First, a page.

Tuesday, June 23, 2009

I'm having an emotional affair with college sports

Last night Gary and I were watching ESPN, eagerly cheering on our LSU Tigers in the College World Series. In the first game of the best-of-three finals, we knew the importance of a win. Securing the win of the first game would give our Tigers a little less pressure for the second game. However, LSU played in typical Tiger fashion: wait until the last possible millisecond to pull off a victory.

Somewhere during the 10th inning, I pulled my eyes away from the television to look at myself and Gary. There we were, two responsible adults, sitting on the edge of the sofa and leaning towards the TV in agonized frustration. I was SO into the game! I hung on every word from the commentators. Watched every pitch. Noted the expression on every Tiger's face whenever a close-up was provided. I realized that if our team could not pull off a win I would be upset, disappointed, maybe even a little depressed. I pushed these thoughts into the back of my mind and decided that I would analyze them AFTER the game.

Our Tigers somehow managed to get a single run and hold off three Longhorn batters to secure the win in the eleventh inning. We were ecstatic! We both jumped up, high-fived each other, and grinned like a couple of idiots (we could not yell victoriously because the babies were asleep). So the second game is tonight, and I find myself eagerly awaiting the chance to go through this torture again.

After thinking about this for most of the morning (it's been a slow day at work), I realized that I get this way not only when my Tigers are playing football and baseball, but any time I start watching a sporting event. I remember specific times - the 1996 U.S. Women's gymnastic phenomenon (Kerri Strug landing on one leg to win the gold), the Michael Phelps hoopla, the NY Giants - Indianapolis Colts superbowl, on and on the list goes. If I get into something, I pick my team/athlete, and I'm in it. I become superfan. It's as if I am a part of the team competing, and any loss will affect me greatly. Why is this? Why do I let myself get so emotionally involved?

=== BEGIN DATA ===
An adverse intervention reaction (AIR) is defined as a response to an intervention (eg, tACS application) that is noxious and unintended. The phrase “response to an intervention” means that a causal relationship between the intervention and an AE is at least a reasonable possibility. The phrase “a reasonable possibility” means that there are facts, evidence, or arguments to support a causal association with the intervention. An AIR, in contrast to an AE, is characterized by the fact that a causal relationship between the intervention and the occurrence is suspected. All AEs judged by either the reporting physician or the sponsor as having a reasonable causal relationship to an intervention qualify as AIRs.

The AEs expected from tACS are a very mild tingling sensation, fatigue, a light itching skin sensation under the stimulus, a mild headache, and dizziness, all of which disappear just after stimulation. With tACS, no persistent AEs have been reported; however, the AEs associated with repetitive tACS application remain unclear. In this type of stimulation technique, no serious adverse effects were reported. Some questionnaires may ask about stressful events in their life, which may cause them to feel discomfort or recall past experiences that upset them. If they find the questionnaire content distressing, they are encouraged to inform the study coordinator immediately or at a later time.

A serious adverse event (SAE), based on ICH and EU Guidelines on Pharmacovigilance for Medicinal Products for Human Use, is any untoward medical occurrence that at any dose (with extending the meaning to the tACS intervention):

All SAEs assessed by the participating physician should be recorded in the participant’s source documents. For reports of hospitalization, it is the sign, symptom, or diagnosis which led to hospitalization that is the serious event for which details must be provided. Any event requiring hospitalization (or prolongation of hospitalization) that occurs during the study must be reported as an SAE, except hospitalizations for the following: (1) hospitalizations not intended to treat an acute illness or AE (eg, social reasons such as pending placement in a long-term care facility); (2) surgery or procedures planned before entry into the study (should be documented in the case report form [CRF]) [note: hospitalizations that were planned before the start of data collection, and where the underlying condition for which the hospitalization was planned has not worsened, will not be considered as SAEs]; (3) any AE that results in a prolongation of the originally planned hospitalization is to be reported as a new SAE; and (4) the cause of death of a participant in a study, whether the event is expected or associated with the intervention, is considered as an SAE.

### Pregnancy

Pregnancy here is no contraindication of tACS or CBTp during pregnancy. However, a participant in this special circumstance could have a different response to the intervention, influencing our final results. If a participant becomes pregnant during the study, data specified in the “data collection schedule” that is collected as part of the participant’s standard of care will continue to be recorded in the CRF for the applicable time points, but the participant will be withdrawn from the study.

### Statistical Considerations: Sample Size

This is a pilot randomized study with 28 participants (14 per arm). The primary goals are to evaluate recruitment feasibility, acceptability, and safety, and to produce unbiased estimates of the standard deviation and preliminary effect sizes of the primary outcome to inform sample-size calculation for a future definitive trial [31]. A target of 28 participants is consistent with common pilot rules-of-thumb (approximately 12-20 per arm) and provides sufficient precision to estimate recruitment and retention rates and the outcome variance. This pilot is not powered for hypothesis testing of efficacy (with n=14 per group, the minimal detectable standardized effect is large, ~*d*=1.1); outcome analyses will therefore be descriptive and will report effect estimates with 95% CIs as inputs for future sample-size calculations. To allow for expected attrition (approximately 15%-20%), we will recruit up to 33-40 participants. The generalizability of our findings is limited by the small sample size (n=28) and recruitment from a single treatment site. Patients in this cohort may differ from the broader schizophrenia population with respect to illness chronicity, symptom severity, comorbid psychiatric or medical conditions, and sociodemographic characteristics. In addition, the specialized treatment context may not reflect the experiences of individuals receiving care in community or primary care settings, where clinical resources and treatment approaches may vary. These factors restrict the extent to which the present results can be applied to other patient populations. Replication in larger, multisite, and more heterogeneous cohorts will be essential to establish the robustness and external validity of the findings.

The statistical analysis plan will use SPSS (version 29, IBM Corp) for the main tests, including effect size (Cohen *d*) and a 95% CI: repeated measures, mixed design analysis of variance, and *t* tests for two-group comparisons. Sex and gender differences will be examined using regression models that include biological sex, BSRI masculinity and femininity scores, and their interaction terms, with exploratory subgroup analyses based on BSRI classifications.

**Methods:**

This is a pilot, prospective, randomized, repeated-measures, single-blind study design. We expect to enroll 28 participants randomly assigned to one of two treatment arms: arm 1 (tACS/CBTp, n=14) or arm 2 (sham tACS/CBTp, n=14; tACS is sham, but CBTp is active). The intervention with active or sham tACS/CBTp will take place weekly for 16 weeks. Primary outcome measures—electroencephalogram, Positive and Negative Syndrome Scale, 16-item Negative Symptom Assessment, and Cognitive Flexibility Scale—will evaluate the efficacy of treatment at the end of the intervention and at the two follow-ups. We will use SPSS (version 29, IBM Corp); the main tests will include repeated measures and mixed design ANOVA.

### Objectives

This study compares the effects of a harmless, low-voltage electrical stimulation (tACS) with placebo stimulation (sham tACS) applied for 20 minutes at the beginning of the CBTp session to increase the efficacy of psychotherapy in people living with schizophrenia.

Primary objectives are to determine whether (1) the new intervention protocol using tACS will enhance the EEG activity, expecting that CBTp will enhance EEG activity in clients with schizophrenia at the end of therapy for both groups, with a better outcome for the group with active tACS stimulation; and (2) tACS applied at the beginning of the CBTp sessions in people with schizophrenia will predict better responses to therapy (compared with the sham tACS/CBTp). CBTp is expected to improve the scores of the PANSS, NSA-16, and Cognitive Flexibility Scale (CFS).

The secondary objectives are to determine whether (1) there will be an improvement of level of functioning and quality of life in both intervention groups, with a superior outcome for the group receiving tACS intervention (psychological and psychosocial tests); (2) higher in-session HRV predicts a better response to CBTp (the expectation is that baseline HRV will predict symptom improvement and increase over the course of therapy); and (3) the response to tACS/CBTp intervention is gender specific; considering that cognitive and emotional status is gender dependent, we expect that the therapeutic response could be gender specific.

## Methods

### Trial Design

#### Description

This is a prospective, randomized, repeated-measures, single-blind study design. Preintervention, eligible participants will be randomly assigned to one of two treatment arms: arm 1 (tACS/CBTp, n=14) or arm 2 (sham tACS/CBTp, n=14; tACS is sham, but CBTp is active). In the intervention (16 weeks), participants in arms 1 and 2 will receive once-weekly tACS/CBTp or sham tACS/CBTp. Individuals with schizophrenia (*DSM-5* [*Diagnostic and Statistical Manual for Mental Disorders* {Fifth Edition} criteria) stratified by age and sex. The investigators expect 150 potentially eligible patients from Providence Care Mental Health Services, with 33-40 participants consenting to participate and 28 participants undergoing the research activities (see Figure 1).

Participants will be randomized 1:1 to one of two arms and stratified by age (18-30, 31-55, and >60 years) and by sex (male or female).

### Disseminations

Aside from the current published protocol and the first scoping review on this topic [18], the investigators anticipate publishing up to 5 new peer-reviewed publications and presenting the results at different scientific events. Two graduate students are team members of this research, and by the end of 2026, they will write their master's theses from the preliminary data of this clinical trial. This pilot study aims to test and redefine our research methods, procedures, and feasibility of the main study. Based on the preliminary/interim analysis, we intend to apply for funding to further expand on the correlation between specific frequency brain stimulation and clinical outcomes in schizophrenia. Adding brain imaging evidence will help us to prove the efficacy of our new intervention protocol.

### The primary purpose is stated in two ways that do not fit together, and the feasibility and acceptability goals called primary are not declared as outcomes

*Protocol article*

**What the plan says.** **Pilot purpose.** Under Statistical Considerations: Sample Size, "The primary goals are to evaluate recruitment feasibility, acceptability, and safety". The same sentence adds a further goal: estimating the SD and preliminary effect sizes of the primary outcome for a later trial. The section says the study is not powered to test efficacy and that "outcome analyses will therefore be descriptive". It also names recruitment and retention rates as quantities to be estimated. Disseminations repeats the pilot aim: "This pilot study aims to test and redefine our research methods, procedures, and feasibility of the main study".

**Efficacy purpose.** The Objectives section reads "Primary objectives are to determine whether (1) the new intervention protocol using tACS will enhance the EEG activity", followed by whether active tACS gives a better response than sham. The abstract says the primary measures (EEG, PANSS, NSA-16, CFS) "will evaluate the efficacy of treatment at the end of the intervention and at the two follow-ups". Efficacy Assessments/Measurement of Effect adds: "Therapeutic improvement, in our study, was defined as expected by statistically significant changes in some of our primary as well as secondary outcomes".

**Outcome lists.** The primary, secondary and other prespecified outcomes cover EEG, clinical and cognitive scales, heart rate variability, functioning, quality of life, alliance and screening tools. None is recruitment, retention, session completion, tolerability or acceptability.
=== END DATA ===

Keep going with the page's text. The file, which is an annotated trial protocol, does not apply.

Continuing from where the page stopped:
My coworker friend - who is a Yankee - informed me that I am the way that I am because of where I grew up and currently live: the South. She went on to explain that people from the South are serious about three things - church, food and sports. I have to admit, she's partially right. They aren't the only things we're serious about, but they're right up there at the top of the list. I'm also not the only one in my family (or among my friends) who places sports as a top priority in life. Maybe I'm not entirely crazy. I do, however, think I may have a problem.

On the day of my very first date with Gary, LSU played Auburn (I'm talking football now). Sadly LSU lost the game. I was so upset about the loss that I considered canceling the date. Seriously! I felt like maybe the loss was a sign, and it would not be a good day to initiate a possible relationship. Luckily for us, I decided that the show must go on.

We schedule get-togethers, parties, outings, etc. around important games. It is necessary that wherever we will be, there must be access to a television or radio so that we do not miss a moment of said game. Granted, we don't get nearly as involved with any other sports so much as LSU football, but still....

Am I sick? Is it wrong that I invest so many of my emotions into these games; that I allow myself to feel dejected and wronged when my team loses; how I feel so elated when they win?

I don't know. I guess I never will. One thing I am sure of, though, is that come 6:00 tonight, I will be in front of the television, ready to cheer on my LSU Tigers!